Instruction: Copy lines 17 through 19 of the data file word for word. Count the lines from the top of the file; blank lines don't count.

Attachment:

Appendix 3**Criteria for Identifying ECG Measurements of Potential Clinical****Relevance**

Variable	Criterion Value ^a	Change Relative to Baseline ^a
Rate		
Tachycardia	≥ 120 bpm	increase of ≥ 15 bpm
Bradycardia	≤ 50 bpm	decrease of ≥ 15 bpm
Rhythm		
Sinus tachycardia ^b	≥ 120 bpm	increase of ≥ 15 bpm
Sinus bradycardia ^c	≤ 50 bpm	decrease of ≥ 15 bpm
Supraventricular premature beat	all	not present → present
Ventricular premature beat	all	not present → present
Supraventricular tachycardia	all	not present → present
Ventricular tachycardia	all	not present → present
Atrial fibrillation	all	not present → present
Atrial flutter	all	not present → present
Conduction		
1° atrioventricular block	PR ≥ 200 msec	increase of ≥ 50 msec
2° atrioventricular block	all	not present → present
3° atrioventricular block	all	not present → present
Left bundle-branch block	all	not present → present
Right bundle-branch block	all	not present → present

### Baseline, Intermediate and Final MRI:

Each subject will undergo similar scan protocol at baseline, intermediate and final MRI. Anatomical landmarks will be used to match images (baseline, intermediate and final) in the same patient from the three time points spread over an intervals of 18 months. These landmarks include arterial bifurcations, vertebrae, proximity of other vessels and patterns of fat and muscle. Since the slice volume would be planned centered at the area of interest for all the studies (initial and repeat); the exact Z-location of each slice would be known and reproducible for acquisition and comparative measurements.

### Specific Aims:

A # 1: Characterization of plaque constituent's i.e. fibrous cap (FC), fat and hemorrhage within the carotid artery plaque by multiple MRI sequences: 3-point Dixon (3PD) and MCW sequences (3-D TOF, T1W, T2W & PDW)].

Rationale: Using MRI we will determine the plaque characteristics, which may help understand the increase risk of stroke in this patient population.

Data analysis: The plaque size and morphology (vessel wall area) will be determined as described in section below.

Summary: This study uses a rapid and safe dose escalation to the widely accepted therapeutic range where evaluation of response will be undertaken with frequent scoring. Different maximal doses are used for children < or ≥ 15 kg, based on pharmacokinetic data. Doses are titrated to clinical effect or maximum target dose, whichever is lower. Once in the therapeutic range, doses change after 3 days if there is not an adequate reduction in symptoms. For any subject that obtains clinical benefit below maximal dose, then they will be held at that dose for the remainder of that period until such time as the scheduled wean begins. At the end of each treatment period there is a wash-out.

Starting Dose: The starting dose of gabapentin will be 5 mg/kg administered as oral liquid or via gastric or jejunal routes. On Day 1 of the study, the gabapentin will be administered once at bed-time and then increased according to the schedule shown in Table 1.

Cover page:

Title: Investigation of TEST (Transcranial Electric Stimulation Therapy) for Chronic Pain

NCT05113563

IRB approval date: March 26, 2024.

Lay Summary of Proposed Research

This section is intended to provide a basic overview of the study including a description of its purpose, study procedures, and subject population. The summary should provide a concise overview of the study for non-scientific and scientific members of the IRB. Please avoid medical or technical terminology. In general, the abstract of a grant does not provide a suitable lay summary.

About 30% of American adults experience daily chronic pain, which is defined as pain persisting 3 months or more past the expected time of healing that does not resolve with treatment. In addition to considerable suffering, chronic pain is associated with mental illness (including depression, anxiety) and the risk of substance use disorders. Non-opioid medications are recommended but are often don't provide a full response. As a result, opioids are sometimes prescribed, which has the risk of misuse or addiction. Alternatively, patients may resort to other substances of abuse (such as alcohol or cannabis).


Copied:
2° atrioventricular block	all	not present → present
3° atrioventricular block	all	not present → present
Left bundle-branch block	all	not present → present